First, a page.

Today is the day. The first day that our new coach, Gerardo Martino, will be in charge of our first team. It is also the first day of many, that I have to wrestle with not being in any way, shape or form mature enough to deal with a coach nicknamed Tata.
A lot has gone on this summer, and a lot will go on this year. We will discuss, harangue, vex and turn inside out many things that are going to happen in this season, things that didn’t, things that “if only.” We already have, right? Cules are seeing doom, and a defense that is certainly going to concede 47 goals per match, while its new coach is staring at the roster, staring at it again, smacking himself upside the head, staring at the roster again, and wondering what magic has placed him where he is.
“(PINCH!) Wow. Still here …. ”
And were I a genie who could grant wishes, my fondest wish for many cules would be contextual freedom.
Buddhist types have a saying, which is “be here now.” What does that mean, exactly? It’s more than a notion of being in the moment. It’s an aspiration that encompasses a view of life, an ability to say, for example, “This is the most wonderful hot fudge sundae that I have ever had.” Because it is. Might you have had better ones in the past? Maybe. But how can you be sure? In full mindfulness, you have what you have.
And so it is with our club. I think that we often consider players who are among the best of all time, or the best at their position, consider replacements and find them wanting. Duh. We look at an incredible lightning bolt of a season, and compare subsequent seasons to it, only to find them wanting. I struggle with this, which almost certainly explains my incessant, annoying “But looka what we just did,” like a child tugging at dad’s jacket hem and pointing.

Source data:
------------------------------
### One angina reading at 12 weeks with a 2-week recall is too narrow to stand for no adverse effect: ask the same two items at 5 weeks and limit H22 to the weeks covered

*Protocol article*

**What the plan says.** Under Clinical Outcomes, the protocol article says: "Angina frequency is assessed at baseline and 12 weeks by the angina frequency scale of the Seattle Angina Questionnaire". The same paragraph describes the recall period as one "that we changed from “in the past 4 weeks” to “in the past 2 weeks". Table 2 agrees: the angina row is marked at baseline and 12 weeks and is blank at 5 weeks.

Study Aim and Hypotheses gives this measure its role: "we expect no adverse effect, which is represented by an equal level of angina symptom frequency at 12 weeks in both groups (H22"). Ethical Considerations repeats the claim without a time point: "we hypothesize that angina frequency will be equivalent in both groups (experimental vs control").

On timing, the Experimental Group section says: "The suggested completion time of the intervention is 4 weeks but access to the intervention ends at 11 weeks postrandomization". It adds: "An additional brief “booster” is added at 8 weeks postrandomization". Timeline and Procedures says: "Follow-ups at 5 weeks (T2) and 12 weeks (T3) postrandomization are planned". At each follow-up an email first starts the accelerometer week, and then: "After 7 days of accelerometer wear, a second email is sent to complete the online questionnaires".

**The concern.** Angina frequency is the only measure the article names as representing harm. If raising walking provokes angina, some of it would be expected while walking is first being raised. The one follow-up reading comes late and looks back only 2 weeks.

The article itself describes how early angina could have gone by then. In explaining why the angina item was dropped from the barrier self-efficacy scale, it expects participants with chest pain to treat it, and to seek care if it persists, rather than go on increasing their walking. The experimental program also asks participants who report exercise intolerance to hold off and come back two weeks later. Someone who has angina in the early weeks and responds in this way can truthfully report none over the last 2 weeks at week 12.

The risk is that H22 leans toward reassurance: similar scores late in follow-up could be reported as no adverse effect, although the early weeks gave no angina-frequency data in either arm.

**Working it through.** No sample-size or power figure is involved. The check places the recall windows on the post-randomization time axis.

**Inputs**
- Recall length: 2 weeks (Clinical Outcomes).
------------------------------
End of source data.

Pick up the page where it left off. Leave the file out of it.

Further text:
We wonder why supporters of other teams consider cules to be a big ol’ passel of buttheads as we carp and moan about ONLY winning a Liga. But they’re kinda right. They would kill for something that we take for granted. A friend, who is a lifelong Chicago Blackhawks supporter, said to me the night that the Hawks won the Stanley Cup, “So this is how you feel all the time?” And it really, really made me think of how amazing our team is.
There is no Puyol replacement. There is no Abidal replacement. There is no Xavi replacement. So as we evaluate players and compare someone to say, the greatest controlling midfielder in a generation, anyone is going to come up short. We look at a defender prospect, then consider that unfathomable ball of hair, heart and desire that is our Capita, and say “Nope.” Yes, that is what supporters do, particularly when blessed with a collection of legends such as we have in our first team.
But this is even true of unproven legends, as Sergi Roberto is tossed into the smith’s forge named Thiago and deemed to be only worthy of pot metal rather than the finest sword. Neymar, for some cules, already isn’t good enough and he hasn’t played a minute with the first team yet, by a standard that is impossible to live up to.
I was watching that Confederations Cup final and highlights of Neymar’s tournament, and thinking about when the last time was that this club was able to sign a player like that, and I couldn’t. Those players usually go to other clubs. A cule who works in the cafeteria at my office, said that to him, Neymar was more like an RM player. And I knew what he meant. It’s a lightning bolt kind of player that usually goes for tons of money, who explodes onto the scene and doesn’t often consider our collection of PlayStation loving, mushroom farming, goat tending, grounded lot to be very much fun at parties. And I think “Wow, we got one.” I can’t really compare him to anything that we have or had, in part because of ignorance — we don’t know how he will be — but in part because he is what he is.